Steve McDowell, senior analyst, Moor Insights & Strategy: Hybrid and multi-cloud have become a fact of life for IT practitioners. While tools to move and manage server workloads in the cloud world are plentiful and rapidly maturing, there's been less activity in the storage space. Most storage vendors look to cloud as data protection, with storage products using cloud as a snapshot or replication target. That changes in 2019, as storage functionality that has traditionally been locked into a physical storage array lets loose into the cloud, with virtual arrays running in cloud instances. Pure Storage kicked this off with its Cloud Block Store in 2018. The others will follow in 2019.
Chadd Kenney, CTO and VP of product and solutions, Pure Storage: The hybrid cloud is going to be fully realized this year. From a customer's perspective, there's a lot more options than there's ever been to break down the divide between on premises and the public cloud. Some interesting things that played out last year included Amazon RDS being put into VMware's platform and Amazon Outposts being delivered as a hybrid cloud architecture on premises.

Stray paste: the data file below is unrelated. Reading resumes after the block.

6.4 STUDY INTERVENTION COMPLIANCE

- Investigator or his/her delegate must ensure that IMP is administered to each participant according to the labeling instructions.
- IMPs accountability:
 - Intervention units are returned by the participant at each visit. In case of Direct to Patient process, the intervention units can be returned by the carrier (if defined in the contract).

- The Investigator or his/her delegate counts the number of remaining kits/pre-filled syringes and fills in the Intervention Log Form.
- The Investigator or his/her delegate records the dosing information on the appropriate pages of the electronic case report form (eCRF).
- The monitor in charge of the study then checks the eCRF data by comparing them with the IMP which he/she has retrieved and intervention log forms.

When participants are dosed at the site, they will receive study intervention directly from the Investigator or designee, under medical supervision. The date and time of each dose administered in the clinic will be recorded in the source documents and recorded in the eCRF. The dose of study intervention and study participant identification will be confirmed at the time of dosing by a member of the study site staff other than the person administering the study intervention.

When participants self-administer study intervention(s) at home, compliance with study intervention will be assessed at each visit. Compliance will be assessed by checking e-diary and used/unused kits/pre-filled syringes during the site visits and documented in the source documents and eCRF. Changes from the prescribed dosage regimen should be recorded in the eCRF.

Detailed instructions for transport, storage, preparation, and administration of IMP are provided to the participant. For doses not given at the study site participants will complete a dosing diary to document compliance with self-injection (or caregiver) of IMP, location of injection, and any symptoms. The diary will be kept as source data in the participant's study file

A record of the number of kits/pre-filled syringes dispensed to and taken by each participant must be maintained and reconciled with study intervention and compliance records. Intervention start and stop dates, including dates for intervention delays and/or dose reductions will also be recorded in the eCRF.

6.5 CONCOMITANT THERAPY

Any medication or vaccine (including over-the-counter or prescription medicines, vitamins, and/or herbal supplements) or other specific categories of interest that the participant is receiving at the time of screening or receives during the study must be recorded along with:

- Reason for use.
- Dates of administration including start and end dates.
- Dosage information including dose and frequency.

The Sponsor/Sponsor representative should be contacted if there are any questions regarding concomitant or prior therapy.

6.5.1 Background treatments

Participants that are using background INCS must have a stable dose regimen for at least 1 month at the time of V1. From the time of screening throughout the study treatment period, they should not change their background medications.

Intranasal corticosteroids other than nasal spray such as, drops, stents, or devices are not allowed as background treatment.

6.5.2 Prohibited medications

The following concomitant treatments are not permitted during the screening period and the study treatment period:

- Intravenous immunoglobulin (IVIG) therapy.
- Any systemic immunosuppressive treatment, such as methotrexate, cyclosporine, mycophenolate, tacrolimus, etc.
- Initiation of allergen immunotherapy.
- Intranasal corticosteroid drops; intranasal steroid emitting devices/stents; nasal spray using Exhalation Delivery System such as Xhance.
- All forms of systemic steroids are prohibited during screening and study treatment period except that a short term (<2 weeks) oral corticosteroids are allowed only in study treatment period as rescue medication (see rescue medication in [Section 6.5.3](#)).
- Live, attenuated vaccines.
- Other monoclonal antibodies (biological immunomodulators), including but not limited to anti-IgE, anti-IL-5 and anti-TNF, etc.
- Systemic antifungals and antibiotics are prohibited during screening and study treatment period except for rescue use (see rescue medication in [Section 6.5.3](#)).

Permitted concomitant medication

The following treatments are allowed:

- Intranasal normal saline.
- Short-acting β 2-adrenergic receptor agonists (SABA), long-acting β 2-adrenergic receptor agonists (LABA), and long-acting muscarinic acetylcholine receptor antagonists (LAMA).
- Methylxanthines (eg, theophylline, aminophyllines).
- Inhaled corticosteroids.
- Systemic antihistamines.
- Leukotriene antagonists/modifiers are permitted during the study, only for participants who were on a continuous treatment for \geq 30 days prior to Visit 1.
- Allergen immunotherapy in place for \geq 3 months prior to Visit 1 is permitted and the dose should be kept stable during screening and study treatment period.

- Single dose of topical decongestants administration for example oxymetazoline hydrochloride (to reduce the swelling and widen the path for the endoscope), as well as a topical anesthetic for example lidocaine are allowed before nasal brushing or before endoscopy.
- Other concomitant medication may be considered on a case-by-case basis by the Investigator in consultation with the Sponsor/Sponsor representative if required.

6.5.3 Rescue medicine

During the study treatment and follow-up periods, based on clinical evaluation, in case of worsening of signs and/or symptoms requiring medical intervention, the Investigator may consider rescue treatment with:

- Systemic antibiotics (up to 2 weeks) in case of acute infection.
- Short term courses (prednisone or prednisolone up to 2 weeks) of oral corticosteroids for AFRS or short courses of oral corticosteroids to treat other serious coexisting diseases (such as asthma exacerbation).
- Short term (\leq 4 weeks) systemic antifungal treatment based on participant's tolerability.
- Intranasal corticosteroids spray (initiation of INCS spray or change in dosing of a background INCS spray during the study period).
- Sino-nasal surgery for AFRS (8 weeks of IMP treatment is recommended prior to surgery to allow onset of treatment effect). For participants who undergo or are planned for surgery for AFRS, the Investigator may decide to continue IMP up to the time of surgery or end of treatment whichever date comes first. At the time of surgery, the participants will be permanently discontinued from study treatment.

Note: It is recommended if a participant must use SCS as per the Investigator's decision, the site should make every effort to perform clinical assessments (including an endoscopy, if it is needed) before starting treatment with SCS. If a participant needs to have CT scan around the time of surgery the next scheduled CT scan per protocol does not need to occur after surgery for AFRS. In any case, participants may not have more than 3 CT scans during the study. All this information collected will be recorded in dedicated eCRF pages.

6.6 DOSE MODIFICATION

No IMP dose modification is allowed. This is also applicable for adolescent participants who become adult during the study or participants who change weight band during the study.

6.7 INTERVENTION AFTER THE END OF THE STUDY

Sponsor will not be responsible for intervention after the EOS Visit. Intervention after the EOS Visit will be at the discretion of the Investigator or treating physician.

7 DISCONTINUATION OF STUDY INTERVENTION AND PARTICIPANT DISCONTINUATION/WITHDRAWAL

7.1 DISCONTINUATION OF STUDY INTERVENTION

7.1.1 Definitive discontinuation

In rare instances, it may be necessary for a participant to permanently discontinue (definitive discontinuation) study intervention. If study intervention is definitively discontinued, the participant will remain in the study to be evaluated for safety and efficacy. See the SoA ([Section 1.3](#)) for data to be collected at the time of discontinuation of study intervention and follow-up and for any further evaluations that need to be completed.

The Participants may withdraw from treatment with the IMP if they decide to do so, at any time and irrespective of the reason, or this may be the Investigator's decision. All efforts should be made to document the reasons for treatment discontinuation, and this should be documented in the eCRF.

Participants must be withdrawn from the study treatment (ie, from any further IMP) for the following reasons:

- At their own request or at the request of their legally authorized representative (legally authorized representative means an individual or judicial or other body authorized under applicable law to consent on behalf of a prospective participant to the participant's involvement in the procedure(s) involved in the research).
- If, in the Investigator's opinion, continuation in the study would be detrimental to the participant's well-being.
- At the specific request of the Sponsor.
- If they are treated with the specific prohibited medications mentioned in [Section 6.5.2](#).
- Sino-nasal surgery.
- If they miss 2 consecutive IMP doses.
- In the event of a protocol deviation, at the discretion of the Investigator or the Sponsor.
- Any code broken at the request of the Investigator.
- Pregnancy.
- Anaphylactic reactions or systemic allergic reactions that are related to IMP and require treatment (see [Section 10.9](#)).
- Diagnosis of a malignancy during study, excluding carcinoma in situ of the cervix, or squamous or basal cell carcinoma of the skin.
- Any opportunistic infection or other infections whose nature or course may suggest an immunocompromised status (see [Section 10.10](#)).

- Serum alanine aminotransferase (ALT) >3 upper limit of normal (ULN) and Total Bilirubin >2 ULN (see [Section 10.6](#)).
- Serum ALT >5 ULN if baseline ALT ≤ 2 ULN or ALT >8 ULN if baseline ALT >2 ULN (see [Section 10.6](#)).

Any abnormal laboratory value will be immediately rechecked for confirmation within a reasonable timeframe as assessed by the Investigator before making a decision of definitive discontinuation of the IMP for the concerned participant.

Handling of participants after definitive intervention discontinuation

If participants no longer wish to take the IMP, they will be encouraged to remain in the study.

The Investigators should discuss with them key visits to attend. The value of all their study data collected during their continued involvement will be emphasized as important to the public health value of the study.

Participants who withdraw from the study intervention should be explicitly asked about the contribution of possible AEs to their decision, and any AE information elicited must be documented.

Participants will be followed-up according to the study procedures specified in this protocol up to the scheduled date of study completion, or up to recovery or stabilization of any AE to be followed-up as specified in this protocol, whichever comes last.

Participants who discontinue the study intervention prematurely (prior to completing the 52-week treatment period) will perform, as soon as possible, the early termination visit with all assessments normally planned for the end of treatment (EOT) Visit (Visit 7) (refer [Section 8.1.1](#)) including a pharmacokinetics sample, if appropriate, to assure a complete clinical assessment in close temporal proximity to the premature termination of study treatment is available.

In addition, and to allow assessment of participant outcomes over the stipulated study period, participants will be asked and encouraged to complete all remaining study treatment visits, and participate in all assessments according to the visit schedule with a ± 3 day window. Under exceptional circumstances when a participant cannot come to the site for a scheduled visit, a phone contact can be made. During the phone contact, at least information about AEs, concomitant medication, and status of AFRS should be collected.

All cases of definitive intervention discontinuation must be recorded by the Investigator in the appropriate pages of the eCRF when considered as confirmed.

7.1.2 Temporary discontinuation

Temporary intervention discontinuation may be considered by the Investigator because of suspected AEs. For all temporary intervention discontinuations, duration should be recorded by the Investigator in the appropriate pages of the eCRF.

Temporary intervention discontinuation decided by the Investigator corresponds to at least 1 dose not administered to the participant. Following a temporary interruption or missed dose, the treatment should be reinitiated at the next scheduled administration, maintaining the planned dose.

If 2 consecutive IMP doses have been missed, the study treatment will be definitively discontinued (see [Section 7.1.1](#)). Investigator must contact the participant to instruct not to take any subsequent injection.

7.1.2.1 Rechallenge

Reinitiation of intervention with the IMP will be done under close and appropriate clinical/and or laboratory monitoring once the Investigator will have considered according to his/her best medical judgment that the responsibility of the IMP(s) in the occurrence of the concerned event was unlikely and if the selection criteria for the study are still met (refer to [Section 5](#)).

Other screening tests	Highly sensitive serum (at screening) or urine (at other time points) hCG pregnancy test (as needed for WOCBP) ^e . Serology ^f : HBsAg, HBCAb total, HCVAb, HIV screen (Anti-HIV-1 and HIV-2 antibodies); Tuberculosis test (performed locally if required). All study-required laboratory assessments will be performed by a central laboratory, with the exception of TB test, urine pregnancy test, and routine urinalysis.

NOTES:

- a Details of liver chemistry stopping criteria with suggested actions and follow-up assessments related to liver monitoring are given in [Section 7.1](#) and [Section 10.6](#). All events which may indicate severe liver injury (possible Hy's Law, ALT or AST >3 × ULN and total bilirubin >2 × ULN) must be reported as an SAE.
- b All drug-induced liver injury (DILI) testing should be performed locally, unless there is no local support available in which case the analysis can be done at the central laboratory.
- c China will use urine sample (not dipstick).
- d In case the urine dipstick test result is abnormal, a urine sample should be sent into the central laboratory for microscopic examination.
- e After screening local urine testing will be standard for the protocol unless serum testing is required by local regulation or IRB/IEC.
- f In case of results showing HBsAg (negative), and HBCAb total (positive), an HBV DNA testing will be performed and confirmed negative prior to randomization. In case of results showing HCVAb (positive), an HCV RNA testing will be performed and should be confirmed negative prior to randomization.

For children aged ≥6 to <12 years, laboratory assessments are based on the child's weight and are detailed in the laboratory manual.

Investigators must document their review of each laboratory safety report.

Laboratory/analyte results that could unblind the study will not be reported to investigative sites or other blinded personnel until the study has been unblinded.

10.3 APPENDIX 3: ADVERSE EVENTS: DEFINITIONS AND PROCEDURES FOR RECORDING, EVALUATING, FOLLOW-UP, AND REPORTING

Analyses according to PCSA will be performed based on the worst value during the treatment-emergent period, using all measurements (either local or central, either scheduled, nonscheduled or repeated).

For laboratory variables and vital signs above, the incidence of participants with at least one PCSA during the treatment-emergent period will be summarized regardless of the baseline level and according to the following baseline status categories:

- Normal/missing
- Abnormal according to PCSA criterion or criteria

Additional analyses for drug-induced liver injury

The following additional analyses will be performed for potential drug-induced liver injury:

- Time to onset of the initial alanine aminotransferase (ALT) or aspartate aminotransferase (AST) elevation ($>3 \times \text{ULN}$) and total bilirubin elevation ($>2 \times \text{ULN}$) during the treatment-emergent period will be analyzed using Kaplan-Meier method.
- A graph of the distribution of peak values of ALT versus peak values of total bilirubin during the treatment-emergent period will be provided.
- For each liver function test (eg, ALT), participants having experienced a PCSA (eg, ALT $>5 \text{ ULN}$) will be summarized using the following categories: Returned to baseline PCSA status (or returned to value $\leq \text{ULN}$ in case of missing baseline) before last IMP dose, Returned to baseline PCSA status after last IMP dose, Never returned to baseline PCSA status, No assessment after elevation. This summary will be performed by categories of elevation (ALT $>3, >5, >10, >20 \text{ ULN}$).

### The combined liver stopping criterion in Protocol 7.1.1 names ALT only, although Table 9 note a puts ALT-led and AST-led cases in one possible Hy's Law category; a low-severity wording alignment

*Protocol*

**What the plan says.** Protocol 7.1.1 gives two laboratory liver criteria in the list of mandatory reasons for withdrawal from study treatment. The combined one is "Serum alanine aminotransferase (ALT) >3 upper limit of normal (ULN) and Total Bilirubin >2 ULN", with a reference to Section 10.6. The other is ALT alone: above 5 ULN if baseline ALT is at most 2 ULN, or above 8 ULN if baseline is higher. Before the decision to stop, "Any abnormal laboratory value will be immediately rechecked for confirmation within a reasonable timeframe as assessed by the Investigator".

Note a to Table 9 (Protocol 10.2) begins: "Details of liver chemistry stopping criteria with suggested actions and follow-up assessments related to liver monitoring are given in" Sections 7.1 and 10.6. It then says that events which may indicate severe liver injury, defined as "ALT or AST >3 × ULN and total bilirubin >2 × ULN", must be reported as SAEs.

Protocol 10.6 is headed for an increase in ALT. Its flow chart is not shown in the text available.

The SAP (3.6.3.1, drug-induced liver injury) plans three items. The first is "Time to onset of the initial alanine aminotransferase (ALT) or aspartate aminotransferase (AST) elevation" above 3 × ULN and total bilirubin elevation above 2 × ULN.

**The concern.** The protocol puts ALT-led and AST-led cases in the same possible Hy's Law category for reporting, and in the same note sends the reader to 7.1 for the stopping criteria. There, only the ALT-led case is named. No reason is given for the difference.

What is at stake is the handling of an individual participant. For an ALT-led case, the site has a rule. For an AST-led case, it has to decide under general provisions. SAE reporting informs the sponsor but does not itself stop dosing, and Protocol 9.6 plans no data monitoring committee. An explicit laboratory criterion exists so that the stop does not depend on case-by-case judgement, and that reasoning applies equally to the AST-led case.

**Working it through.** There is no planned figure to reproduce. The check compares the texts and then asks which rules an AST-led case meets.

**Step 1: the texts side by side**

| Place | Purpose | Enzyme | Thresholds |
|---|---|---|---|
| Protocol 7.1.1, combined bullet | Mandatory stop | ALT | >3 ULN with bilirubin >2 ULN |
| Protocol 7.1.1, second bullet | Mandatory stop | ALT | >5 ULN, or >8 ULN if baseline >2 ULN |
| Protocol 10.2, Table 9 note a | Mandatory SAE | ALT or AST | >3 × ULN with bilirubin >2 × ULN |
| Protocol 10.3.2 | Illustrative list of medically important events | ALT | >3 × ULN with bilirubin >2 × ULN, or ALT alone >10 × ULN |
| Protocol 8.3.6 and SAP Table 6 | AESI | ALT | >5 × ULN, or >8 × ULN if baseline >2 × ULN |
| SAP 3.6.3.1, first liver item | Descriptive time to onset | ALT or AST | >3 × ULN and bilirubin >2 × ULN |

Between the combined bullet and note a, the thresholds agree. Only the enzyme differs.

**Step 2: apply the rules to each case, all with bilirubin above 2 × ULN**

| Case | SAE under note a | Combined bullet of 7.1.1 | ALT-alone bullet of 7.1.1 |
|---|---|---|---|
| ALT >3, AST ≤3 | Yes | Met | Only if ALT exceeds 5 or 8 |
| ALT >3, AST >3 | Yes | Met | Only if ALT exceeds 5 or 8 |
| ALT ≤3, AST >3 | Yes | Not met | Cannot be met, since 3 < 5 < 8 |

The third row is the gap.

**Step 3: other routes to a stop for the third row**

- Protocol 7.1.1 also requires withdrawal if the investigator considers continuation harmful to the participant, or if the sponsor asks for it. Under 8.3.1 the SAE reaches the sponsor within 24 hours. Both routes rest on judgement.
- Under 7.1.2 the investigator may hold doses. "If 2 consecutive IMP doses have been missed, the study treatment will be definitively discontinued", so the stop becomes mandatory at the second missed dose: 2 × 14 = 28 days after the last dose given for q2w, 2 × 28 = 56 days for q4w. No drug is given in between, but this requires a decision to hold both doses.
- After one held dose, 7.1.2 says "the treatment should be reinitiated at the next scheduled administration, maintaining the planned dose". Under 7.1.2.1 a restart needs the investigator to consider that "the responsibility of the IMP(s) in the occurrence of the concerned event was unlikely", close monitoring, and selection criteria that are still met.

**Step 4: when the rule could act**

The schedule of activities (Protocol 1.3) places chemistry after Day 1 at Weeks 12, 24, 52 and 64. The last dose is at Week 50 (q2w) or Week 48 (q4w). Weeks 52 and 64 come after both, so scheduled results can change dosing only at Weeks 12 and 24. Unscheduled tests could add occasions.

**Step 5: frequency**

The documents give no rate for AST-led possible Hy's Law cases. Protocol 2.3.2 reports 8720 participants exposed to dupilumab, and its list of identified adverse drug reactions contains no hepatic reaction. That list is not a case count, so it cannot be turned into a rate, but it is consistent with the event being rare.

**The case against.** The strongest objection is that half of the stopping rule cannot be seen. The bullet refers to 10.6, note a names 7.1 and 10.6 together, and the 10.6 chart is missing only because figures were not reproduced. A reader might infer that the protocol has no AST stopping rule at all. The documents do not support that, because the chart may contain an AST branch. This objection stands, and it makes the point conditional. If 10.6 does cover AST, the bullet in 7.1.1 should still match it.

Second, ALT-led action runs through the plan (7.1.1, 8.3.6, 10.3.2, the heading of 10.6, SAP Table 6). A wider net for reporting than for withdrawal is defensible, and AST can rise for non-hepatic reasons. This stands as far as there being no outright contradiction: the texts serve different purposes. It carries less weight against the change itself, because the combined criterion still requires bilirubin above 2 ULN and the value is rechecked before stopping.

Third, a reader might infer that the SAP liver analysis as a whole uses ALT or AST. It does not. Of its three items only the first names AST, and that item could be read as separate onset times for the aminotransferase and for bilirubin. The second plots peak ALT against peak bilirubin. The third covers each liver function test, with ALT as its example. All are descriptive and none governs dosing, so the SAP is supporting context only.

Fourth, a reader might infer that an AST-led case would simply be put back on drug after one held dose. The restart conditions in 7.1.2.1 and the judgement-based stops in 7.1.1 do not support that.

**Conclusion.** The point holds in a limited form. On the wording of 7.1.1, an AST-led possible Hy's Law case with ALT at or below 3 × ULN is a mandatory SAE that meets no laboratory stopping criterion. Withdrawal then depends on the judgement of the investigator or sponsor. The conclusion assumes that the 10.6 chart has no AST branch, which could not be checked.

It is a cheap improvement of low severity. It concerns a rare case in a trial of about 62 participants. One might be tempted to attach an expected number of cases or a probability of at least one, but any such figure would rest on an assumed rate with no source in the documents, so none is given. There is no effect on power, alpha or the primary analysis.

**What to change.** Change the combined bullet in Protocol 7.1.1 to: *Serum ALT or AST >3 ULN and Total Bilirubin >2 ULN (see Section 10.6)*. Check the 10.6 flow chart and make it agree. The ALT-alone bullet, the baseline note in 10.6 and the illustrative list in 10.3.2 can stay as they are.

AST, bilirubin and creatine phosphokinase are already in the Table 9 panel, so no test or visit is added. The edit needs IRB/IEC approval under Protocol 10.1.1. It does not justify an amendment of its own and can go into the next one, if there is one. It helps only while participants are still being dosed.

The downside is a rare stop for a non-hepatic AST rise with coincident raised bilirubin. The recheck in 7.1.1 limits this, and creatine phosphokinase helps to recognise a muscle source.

Storage for cloud-native containerized applications
Ranga Rangachari, vice president and general manager, Red Hat Storage: We're seeing a ramp in the use of containers and the need for persistent storage across the containers. It's still early in the market, but it's becoming a lot more pronounced than it was at this time last year. Containers are becoming the default way on how you build out a cloud-native app, deliver it and ship it, and that's starting to put the onus on the storage substrate to keep pace.
Andy Walls, IBM fellow and CTO Flash Storage: We're going to see private clouds and even multi-clouds start to increase support for Kubernetes. Many private clouds are increasingly based on containers. Therefore, Kubernetes support is going to increase and expand, and along with that, if that becomes the de facto standard, you can more easily go from one cloud vendor to another.